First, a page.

1. Saria, Marlon Garzo MSN, RN, CNS(s), OCN
  2. Rome, Sandra Irene MN, RN, AOCN

Article Content


Failure to identify chemotherapy infusion errors may lead to catastrophic consequences that may involve loss of life or limb.



The high occurrence of preventable errors in hospitals continues to be a concern. Chemotherapy-certified nurses provide the last link in the process steps in the administration of chemotherapy and are therefore in the best position to identify and reduce errors and improve quality outcomes for patients.



To provide chemotherapy-certified nurses with a tool to identify and eliminate errors in chemotherapy administration.



The public health problem of death and serious harm resulting from medication errors has gained national attention largely through an error that caused the death of Boston Globe medical writer Betsy Lehman of a chemotherapy overdose. Most recently, the JCAHO has issued a requirement for hospitals to perform one Failure Mode Effects Analysis (FMEA) each year in light of the excessive occurrence of preventable errors. FMEA recognizes that humans will err; however, these errors need to be acknowledged, not as a result of individual incompetence but rather of multiple breakdowns throughout the healthcare system. Errors related to chemotherapy administration result from a multitude of factors within the healthcare system. Generally, errors may occur at any time during the entire chemotherapy administration process including staff education and competence; ordering, transcribing, dosing, verification, and preparation/dispensing; administration; and the influence of the work environment. Contrary to what most chemotherapy-certified nurses would assume, Reed et al (1998) revealed that medication error rates were not correlated with patient acuity but were more likely to indicate quality of nursing care. Chemotherapy-certified nurses play an important role in the chemotherapy administration process and for that reason must assume an active role in the identification and reduction of errors to improve quality outcomes for patients.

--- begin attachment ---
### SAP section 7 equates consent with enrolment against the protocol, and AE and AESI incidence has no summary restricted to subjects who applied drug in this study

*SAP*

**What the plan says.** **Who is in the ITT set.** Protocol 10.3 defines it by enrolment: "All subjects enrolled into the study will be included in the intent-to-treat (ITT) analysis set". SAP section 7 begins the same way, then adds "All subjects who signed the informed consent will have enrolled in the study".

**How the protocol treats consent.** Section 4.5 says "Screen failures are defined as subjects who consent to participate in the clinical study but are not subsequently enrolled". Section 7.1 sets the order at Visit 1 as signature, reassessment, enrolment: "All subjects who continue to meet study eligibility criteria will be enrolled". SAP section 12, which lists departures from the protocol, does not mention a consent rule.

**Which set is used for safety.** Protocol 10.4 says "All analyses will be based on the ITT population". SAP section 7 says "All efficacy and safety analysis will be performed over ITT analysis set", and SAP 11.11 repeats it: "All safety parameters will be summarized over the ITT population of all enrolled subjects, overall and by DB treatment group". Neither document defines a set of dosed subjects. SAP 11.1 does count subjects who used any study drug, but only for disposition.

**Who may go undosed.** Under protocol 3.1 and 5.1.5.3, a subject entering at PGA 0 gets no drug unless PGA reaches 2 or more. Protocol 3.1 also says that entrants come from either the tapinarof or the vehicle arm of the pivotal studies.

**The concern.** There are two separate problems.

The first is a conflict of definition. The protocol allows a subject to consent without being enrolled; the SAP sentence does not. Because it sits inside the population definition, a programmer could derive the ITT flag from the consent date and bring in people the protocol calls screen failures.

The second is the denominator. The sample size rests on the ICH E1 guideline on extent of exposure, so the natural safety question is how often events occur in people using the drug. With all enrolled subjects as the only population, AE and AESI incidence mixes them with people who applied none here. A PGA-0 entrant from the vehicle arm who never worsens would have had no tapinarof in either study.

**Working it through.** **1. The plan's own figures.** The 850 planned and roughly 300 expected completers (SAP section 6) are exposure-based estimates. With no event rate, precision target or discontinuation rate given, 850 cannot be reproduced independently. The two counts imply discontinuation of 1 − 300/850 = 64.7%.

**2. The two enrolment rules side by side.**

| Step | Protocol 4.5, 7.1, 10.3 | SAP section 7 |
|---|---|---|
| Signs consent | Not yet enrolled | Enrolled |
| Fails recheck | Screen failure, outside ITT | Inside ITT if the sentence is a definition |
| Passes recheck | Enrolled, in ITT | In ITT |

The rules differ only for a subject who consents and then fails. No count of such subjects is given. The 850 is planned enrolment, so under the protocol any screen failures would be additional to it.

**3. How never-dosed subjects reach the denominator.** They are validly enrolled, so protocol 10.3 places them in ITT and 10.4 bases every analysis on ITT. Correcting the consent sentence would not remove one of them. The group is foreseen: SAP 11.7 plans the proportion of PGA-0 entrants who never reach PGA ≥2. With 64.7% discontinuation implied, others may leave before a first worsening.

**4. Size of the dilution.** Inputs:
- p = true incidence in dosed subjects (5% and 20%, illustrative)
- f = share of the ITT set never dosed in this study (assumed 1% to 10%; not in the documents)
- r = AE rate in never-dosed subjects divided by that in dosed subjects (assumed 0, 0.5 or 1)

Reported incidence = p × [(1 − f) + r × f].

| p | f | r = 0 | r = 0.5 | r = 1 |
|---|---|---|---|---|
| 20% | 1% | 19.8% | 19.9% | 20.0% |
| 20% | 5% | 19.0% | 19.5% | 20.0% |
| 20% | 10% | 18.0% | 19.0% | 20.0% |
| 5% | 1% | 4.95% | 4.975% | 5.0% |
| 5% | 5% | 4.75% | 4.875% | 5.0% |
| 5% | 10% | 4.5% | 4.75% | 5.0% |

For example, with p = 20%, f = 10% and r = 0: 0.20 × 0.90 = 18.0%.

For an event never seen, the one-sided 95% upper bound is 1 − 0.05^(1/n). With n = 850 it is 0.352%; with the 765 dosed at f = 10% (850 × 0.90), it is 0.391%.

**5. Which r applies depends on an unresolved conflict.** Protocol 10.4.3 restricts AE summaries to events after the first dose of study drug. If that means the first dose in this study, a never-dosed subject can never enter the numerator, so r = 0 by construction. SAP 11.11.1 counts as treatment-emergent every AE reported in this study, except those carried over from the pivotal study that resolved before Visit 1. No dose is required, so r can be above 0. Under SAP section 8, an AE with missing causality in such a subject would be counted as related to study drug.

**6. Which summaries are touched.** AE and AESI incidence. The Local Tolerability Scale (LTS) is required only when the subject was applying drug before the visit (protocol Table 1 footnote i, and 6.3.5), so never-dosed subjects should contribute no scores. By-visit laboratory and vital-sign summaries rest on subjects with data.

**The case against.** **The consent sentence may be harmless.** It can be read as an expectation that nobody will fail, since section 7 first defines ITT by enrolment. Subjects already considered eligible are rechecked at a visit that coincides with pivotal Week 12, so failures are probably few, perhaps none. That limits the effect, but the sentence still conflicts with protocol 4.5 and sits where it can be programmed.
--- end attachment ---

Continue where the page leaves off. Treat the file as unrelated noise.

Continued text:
Practice Innovation

A descriptive design will be used to examine and describe the practices of chemotherapy administration prior to and after the introduction of a Chemotherapy Verification Form. Chemotherapy-certified nurses will be asked to participate in a study requesting them to carry out mock-up chemotherapy orders utilizing current policies and procedures. The same nurses will then be provided with a Chemotherapy Verification Form and will again be asked to carry out the same orders. To emphasize the simplicity and fool-proof design of the form, no verbal instructions or directions will be given on how to utilize the form.


Expected Outcome

Based on anecdotal reports of nonverification of chemotherapy orders and nonadherence to the current policies and procedures, errors may occur during the chemotherapy administration process. Utilizing the Chemotherapy Verification Form, nurses will be prompted to verify data that may inadvertently be missed.



Oncology nurses have acquired the knowledge and skills necessary to administer treatments and provide services safely. Their aptitude to identify errors prior to the administration of chemotherapy will greatly reduce the risk of serious and sometimes fatal consequences.


Implications for Practice

Chemotherapy administration involves the effort of a team of health professionals, including the oncologist, pharmacist, nurse, ancillary staff, and the patient. Albeit everyone is responsible for providing safe and quality care, it is ultimately the chemotherapy-certified nurse who will provide the last safeguard against an error that may have occurred in the process. Providing nurses with a tool that is convenient and functional leaves nothing to chance, underscoring their role in delivering safe quality care.